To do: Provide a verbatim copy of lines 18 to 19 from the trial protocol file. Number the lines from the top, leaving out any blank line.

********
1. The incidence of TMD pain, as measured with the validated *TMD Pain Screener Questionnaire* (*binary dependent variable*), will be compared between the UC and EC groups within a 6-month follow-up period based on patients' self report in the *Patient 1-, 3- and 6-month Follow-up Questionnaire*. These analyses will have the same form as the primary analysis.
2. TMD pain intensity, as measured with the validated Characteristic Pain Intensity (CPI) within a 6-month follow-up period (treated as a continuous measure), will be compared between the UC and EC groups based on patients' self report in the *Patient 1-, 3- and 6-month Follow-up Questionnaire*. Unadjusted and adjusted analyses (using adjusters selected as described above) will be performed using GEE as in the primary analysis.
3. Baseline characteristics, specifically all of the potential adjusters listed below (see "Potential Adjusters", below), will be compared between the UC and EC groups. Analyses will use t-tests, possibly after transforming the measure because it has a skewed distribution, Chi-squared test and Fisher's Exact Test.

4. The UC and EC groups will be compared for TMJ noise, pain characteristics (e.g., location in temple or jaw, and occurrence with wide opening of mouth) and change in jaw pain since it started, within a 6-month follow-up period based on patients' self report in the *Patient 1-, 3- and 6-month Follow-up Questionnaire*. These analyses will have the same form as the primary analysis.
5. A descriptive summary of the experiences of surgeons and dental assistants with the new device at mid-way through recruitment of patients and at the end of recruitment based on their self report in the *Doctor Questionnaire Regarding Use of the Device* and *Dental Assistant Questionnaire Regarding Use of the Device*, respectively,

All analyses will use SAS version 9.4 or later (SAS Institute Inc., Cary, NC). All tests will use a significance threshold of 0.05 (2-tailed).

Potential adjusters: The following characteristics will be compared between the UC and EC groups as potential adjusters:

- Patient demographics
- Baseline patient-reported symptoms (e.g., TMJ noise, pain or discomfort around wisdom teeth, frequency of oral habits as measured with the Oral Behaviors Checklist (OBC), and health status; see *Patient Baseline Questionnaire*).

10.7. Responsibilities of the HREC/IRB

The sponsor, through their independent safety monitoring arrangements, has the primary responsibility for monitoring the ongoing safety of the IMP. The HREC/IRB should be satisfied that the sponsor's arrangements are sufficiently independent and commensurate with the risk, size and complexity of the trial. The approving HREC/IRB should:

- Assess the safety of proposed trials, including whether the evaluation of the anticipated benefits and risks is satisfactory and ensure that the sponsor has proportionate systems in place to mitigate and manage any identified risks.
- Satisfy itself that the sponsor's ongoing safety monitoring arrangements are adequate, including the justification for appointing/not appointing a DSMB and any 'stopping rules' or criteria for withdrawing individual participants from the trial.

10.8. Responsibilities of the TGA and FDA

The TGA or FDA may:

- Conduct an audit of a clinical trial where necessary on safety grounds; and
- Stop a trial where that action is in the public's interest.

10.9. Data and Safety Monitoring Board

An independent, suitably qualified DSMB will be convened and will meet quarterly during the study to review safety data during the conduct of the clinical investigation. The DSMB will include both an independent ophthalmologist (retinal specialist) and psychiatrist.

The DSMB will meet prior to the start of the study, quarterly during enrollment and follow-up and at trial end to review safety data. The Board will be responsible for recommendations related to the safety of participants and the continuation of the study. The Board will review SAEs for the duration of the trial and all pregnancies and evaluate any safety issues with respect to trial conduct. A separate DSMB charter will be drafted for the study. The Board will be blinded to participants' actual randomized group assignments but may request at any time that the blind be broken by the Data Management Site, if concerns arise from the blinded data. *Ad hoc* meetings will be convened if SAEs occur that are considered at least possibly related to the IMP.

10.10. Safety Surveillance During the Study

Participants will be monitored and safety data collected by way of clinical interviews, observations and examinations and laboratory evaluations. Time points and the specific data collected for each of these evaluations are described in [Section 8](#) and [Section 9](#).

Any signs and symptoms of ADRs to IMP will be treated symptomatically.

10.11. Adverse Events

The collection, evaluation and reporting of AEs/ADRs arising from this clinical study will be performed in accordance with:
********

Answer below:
10.9. Data and Safety Monitoring Board

An independent, suitably qualified DSMB will be convened and will meet quarterly during the study to review safety data during the conduct of the clinical investigation. The DSMB will include both an independent ophthalmologist (retinal specialist) and psychiatrist.